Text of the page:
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0154 The Introduction Of A High Fidelity Learning Environment-utilising The Universe Within The University Setting
  1. Jane Tyler,
  2. Julie McNulty
  1. Teesside University, Middlesbrough, UK

Abstract

Simulation based learning of skills for students are embedded in the School of Health and Social Cares students learning experience. It gives them an opportunity to practice new techniques in a safe environment, using simulation models and takes place in clinical skills laboratories. In previous student evaluations the opportunity to safely practice skills has been positively evaluated. However it was recognised that the environment that they have taken place within has been unlike their ‘real world’ place of work (Prosser, Trigwell 1999).

Midwifery practice takes place in a variety of settings and one of the primary locations is the community. The Crime Scene House at Teesside University, includes areas such as a studio flat, a two bedroomed house, a shop and a public bar. The students have an opportunity to have a simulatory learning experience that has a high fidelity setting, which then adds realism, and opportunity to debrief in the onsite classroom.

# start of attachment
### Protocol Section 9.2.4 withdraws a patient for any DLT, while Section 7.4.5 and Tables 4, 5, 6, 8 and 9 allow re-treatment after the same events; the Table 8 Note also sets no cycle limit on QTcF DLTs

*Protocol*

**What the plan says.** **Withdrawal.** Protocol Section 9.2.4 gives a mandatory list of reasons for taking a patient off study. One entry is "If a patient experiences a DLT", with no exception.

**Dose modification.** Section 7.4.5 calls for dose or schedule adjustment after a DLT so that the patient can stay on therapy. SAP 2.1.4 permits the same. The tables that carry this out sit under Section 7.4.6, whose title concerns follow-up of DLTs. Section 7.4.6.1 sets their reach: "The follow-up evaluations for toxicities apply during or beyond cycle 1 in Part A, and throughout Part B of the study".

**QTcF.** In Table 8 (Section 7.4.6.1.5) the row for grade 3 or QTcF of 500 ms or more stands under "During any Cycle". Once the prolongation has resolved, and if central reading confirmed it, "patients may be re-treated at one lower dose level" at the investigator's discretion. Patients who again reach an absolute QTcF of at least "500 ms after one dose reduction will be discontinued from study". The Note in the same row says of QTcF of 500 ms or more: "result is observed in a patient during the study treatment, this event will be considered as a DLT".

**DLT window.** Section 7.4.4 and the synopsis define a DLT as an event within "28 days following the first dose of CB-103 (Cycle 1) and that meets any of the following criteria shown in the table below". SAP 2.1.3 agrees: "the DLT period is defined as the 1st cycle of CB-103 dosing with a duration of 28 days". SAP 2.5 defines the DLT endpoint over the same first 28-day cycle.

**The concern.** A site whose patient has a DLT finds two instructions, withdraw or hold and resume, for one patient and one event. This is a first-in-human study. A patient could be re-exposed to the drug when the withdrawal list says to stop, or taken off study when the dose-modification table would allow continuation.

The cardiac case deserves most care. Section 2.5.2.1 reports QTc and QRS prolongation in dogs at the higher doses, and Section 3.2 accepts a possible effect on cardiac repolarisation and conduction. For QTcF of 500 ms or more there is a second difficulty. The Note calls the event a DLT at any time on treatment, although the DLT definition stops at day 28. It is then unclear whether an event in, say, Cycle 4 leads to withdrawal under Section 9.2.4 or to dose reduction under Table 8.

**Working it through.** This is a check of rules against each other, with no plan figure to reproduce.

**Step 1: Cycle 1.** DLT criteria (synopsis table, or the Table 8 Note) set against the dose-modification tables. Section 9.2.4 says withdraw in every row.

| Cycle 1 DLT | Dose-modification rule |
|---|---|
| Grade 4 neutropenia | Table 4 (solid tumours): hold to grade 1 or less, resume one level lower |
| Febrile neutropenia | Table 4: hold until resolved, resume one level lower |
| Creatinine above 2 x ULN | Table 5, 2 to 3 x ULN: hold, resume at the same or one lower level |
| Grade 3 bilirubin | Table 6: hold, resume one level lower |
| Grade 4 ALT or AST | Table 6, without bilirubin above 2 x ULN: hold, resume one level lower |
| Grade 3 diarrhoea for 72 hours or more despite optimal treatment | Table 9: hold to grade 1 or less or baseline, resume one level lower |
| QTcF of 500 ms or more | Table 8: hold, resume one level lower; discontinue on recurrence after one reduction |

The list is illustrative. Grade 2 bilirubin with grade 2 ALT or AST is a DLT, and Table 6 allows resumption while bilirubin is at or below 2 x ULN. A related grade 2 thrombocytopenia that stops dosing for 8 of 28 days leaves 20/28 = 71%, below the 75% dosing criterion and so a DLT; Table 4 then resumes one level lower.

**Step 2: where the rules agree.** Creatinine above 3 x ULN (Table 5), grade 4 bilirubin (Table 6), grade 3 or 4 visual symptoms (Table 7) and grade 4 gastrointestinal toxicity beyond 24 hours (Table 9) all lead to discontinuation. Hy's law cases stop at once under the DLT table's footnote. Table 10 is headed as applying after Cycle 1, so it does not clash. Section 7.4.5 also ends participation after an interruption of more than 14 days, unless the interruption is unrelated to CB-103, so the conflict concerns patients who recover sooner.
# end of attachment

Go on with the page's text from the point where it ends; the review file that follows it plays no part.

Inter-professional learning with Paramedic Science Lecturers leads students to explore their roles as part of a multifaceted team, where challenges and opportunities can be simulated in relation to being first on the scene.

This is the second year of incorporating this learning environment and it is ever evolving, with use of the vehicle laboratory to simulate unexpected birth in the hospital car park.

Providing a learning environment for students to engage in recognises that students have individual learning approaches and by offering different environments to learn, enables the student to undertake a deeper approach to learning (Biggs, Tang 2007).

"Yes, it (skills in the House) offered me opportunity to further my learning; I could understand what equipment you had, who to call, the importance of times, record keeping and difficulty of doing everything with the limited amount of hands/people to help’ (3rd Year Student Midwife, April 2013).

References

  1. Biggs J, Tang C. (2007) Teaching for Quality Learning at University. 4th Edition Maidenhead Open University Press

  2. Prosser M, Trigwell K. (1999) Understanding Learning and Teaching Buckingham Open University Press

  • Category: Course or curriculum evaluation/innovation/integration

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